If only we'd known - Album Review - Mudkiss Fanzine
The Fallen Leaves release their third and most accomplished album to date on their own Parliament Records label – the succinct, tidy 33 minutes belying their tongue-in-cheek onstage reference to it as “the difficult third album”. The Fallen Leaves consist of the founder members Rob Green and Rob Symmonds, accompanied on this album by Matthew Karas (also of Glassglue) and Ian O’ Sullivan (formerly of The Aardvarks). Since the album’s completion, The Band Of Holy Joy’s Bill Lewington has replaced O’Sullivan behind the drums. Much has been said about The Fallen Leaves’ connection to Subway Sect. Rob Symmonds was their original legendary guitarist, and Rob Green provided backing vocals at the noteworthy Music Machine show where the Sect played a Northern Soul set in a challengingly incongruous opening for Siouxsie & The Banshees. Symmonds laid down his guitar after departing the Sect, never to resume until The Fallen Leaves played their first gig in July 2004, opening for – yes – Subway Sect.
Through their Parliament Club residencies in Richmond, Ladbroke Grove, and latterly at Denmark Street’s 12 Bar Club, the band have built a loyal and increasing fan base – each concert resembling an expanding social club. Rob Green’s penchant for catchphrases is inspired – “No Jeans, No T-Shirts, No Soundcheck” crystallises the group’s flair for sartorial elegance and no-nonsense music – and his proclamation that the band play “Punk Rock For Gentlemen” is closer to the truth than one may initially visualise. The Sex Pistols began by covering acts such as Dave Berry, The Who, Small Faces and The Monkees, and much of the production on “If Only We’d Known” brings to mind The Troggs at their dirtiest and rawest. Rob Symmons’ sheet metal guitar – with treble knob turned full to the last of the four settings, namely Low, Medium, High and Symmonds – scratches and scrapes through the album - unsettling and enriching in equal measure.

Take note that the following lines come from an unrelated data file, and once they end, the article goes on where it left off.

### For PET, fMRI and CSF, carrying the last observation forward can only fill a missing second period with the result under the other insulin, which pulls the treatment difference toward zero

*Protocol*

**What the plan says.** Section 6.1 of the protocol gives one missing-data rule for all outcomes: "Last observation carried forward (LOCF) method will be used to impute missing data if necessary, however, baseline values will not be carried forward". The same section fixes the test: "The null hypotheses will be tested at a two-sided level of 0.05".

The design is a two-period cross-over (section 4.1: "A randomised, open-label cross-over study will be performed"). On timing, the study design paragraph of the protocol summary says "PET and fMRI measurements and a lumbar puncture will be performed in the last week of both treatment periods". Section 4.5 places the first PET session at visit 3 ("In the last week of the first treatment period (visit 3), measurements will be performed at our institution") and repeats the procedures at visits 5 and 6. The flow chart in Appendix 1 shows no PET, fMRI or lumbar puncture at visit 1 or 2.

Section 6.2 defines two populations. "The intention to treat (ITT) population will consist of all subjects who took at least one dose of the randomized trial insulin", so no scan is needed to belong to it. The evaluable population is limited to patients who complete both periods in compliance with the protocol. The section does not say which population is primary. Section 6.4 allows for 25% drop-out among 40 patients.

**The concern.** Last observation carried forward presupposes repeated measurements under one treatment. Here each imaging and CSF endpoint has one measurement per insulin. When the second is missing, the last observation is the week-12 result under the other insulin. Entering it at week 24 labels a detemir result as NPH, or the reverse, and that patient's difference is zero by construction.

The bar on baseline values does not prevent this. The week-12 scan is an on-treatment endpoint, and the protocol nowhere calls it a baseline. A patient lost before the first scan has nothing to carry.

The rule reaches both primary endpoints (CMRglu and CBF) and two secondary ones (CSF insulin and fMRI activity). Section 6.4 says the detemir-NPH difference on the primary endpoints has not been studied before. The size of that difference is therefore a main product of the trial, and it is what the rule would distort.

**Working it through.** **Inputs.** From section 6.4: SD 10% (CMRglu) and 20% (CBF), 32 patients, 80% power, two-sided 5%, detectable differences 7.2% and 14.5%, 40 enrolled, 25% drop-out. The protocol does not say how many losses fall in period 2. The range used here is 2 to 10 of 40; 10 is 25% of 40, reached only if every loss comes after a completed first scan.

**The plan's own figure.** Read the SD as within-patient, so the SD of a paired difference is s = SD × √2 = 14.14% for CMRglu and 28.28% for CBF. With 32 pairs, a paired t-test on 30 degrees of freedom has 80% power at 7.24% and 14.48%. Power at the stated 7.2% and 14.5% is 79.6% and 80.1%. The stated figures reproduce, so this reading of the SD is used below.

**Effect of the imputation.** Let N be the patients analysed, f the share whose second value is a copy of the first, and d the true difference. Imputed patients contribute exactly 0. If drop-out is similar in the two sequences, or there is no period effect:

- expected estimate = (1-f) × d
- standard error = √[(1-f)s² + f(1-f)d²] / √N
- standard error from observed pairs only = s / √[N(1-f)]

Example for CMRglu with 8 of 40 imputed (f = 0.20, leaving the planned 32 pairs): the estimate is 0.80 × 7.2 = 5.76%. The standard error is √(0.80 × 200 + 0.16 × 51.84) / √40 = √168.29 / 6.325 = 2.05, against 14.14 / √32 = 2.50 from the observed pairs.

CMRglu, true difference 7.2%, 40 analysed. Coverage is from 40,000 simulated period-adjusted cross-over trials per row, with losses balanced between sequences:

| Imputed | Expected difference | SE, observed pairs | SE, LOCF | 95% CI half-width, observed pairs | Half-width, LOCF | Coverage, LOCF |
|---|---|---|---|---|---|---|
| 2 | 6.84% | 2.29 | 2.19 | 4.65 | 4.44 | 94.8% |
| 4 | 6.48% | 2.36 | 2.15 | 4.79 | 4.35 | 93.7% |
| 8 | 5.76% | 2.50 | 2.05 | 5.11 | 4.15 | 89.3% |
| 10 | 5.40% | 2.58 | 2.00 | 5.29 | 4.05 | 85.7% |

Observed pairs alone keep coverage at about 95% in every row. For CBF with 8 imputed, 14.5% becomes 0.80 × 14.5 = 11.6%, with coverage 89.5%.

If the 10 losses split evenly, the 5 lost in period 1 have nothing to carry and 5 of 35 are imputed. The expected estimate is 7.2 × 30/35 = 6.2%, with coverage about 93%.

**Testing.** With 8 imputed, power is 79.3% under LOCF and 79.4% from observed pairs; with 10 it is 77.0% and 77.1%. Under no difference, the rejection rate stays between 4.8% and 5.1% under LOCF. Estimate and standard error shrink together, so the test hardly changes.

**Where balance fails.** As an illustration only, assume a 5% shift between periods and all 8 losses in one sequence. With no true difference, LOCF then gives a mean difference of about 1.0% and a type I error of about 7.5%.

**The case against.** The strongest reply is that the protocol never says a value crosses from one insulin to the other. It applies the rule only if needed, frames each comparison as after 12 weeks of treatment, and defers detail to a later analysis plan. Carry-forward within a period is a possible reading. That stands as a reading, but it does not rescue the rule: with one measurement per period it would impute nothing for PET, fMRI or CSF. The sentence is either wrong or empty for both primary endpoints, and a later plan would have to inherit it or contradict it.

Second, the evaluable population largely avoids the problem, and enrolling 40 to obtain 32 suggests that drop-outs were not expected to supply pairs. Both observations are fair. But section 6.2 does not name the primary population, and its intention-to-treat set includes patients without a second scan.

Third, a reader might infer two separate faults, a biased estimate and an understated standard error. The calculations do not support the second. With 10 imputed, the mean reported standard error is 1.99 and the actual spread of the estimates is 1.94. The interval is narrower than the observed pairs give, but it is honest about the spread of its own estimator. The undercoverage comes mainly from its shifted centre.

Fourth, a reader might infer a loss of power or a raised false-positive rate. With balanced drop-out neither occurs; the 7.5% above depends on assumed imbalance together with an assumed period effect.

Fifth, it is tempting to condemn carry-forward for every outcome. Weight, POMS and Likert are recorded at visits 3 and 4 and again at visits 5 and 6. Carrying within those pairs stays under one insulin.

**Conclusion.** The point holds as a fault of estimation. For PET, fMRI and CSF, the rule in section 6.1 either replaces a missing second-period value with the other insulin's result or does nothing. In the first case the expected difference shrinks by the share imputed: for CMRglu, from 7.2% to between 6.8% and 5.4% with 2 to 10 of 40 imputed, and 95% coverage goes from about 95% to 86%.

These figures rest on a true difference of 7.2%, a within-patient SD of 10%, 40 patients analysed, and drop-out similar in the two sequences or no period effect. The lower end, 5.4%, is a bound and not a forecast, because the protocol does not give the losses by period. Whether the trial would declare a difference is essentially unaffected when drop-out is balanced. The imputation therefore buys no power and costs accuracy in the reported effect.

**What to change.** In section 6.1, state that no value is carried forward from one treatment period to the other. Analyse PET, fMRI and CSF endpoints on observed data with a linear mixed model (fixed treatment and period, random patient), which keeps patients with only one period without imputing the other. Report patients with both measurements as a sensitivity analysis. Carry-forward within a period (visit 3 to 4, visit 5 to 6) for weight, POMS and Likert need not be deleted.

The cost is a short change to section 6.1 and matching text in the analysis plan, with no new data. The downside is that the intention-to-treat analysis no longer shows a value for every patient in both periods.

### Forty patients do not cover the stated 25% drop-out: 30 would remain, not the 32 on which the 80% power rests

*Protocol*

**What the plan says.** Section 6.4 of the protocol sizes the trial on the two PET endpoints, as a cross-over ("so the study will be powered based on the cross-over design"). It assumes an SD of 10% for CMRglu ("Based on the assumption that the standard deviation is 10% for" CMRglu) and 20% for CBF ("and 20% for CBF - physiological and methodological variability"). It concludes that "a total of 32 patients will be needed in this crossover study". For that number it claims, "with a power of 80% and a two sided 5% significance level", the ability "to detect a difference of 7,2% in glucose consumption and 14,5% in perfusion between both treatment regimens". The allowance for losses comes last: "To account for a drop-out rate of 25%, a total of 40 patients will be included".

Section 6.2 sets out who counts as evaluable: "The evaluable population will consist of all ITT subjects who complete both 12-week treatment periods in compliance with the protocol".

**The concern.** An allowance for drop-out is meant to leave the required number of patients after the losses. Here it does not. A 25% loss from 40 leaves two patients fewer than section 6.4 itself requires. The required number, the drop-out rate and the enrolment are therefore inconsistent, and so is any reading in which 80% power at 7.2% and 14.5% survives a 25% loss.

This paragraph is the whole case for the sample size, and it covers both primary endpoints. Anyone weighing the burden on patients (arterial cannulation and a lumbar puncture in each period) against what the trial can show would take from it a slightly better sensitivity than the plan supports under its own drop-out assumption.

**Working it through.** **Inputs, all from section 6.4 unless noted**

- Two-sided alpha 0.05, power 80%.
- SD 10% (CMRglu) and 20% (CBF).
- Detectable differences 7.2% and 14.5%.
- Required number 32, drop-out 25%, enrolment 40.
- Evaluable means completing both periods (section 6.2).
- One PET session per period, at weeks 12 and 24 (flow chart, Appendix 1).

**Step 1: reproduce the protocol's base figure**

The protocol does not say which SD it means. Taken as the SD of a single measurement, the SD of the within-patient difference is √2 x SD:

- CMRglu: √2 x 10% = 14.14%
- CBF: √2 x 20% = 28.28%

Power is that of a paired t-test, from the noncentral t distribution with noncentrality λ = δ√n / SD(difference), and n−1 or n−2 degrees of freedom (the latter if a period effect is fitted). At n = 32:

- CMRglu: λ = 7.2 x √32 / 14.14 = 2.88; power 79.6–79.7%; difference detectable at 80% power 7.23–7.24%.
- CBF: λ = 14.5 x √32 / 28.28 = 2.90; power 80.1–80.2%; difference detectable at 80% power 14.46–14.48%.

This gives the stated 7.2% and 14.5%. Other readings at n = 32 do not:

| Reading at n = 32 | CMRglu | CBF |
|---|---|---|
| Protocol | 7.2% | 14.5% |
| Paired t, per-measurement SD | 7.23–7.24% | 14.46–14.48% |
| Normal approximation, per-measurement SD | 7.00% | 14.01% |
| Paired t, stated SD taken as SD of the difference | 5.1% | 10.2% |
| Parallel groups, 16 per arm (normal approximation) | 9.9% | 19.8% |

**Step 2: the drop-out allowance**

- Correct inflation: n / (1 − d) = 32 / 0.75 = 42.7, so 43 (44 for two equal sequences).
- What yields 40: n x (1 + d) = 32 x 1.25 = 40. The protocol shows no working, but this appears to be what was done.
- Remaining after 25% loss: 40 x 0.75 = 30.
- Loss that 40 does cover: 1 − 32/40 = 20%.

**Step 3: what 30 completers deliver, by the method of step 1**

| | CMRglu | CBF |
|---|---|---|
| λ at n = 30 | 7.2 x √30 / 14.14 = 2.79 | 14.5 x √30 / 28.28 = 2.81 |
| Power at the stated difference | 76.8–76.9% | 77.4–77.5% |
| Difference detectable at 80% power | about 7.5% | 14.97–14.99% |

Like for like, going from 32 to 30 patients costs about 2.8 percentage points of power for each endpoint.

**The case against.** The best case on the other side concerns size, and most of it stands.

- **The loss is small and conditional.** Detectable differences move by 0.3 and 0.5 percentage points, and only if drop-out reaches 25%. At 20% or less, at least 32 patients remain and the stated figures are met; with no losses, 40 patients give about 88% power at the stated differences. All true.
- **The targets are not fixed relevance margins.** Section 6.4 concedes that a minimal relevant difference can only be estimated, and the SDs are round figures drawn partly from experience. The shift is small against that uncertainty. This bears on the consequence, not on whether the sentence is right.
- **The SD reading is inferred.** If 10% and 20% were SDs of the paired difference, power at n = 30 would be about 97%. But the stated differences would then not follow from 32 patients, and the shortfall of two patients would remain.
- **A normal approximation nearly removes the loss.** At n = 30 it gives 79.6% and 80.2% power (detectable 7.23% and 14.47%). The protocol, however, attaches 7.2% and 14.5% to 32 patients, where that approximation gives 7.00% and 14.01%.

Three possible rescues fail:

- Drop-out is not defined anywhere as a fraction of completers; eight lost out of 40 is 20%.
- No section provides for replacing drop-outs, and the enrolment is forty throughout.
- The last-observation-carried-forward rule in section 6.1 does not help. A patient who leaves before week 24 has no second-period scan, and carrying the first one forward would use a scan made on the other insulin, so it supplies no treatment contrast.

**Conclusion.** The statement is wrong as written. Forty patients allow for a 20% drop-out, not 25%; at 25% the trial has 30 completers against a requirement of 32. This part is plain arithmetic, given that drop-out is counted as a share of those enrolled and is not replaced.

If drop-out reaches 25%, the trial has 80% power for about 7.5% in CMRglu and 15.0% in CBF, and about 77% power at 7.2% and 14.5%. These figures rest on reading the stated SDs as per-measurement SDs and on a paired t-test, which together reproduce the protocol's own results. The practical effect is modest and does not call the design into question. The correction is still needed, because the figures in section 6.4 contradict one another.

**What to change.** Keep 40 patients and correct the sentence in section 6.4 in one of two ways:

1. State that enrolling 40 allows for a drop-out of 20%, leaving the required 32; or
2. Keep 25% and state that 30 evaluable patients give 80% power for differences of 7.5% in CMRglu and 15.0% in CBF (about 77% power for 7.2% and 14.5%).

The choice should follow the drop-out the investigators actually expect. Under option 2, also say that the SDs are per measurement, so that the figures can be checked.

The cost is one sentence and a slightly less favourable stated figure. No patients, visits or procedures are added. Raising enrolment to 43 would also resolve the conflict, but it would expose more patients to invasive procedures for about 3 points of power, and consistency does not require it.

The Subway Sect were renowned for their love of French culture, and like Vic Godard, the influence has remained with Green and Symmonds. The album’s opening slice of freneticism, “Against The Grain”, steals its title from the English version of Joris-Karl Huysmans’ 19th century study of decadence - “A Rebours”. The track is a scintillating piledriver that underpins the confidence of the band.
“Always More” appraises Buzzcocks’ “Boredom” in a similar fashion to how the Rutles addressed Beatles’ classics – but try telling me when you last heard the line “Fundamental Ruminations” in a song at all, let alone sung in as accessible a melody as this. “Glorious Vain” and “Maybe That’s It” further the album’s energetic momentum, and “Passing By” boasts some nifty harmonica from Matthew Karas and a manic one-note piano solo from Green, but with the arrival of “I Made A Mistake”, The Fallen Leaves unearth a wondrous monster. The tempo slows – the bass line threatens, Symmonds’ shrill guitar harmonics strike abject terror behind Green’s vulnerable opening lyrics. The song is a colossal jewel in the band’s repertoire.
A band that not only look the part, but have the sound to match. Punk Rock For Gentlemen – and Ladies too.